- Getting Derrek Lee back is a good thing, something that should far outbalance the loss of Freddie Bynum and Tony Womack, though you wouldn’t know it from the way Dusty Baker was talking. He apparently needs healthy horses, or something like that–his metaphors have grown tiresome and if he’s trying to say he wins when he has talent, well, so do most managers. While Lee’s Sunday start doesn’t tell us much about the health of his wrist, there are no reports that he had problems with soreness then or after his abbreviated rehab stint. Womack injured his back while running, leading many to think this may have as much to do with his hamstrings as it does with his back. Freddie Bynum is more concerning. During Saturday’s game, his arm began to swell. Bynum has a history with blood clots in that arm and he remains hospitalized as tests are run. Besides Lee’s return, the Cubs got another positive with a better performance from Mark Prior. He tired early–that sounds familiar–but had more command, if no more velocity than his last start.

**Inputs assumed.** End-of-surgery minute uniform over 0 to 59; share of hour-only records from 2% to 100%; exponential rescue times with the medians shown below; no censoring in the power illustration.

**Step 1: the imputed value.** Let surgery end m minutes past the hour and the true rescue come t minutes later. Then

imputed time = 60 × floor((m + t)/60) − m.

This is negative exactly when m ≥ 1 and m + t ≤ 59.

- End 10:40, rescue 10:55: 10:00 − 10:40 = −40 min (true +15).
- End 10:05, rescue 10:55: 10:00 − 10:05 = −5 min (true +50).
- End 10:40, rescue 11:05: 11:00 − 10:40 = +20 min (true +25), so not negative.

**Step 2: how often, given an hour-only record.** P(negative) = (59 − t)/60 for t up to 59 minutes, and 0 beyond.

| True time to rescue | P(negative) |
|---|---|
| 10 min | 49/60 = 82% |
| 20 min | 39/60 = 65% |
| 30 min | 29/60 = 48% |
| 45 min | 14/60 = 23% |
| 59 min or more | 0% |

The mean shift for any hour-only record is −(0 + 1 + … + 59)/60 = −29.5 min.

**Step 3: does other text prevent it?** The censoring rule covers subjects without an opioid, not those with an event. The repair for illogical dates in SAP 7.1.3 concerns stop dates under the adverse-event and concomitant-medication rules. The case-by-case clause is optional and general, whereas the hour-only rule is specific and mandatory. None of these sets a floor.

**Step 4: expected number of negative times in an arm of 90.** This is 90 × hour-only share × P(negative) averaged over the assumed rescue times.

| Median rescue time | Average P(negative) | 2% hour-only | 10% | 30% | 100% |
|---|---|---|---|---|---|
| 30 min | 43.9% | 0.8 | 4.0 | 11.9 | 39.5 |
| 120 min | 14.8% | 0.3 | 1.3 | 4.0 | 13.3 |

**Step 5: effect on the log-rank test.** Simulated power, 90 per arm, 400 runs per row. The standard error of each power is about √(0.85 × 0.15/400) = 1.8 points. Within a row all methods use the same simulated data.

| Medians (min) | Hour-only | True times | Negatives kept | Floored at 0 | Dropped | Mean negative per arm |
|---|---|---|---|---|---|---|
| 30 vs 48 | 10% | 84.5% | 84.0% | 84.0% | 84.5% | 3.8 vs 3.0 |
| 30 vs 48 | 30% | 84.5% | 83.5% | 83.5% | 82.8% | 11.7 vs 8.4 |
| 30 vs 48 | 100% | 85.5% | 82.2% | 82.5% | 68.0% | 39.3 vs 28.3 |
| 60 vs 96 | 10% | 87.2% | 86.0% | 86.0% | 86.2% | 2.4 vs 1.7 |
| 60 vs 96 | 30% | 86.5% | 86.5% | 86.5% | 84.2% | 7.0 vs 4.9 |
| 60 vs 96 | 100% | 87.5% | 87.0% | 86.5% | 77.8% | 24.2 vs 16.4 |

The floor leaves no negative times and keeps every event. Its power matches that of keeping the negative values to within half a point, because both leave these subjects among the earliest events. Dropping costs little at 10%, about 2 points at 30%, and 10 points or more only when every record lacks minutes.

- Snap. Crackle. Pop. Those are things you don’t mind hearing at breakfast, assuming you like Rice Krispies. It’s not something you want to hear during a rehab. J.J. Hardy had a setback during his rehab from a severely sprained ankle. Hardy has some laxity in the ankle, causing a tendon on the lateral aspect to pop in and out when it’s bearing some weight. Surgery is being discussed, which would end his season. The Brewers have adequate backup with Bill Hall, but using him at one position reduces the flexibility of the Brewers lineup. At this point, Hardy is going to try and rehab it again once the ankle calms down. With the recovery time from surgery in the three-month range, he could wait until the early off-season and make it back for spring training.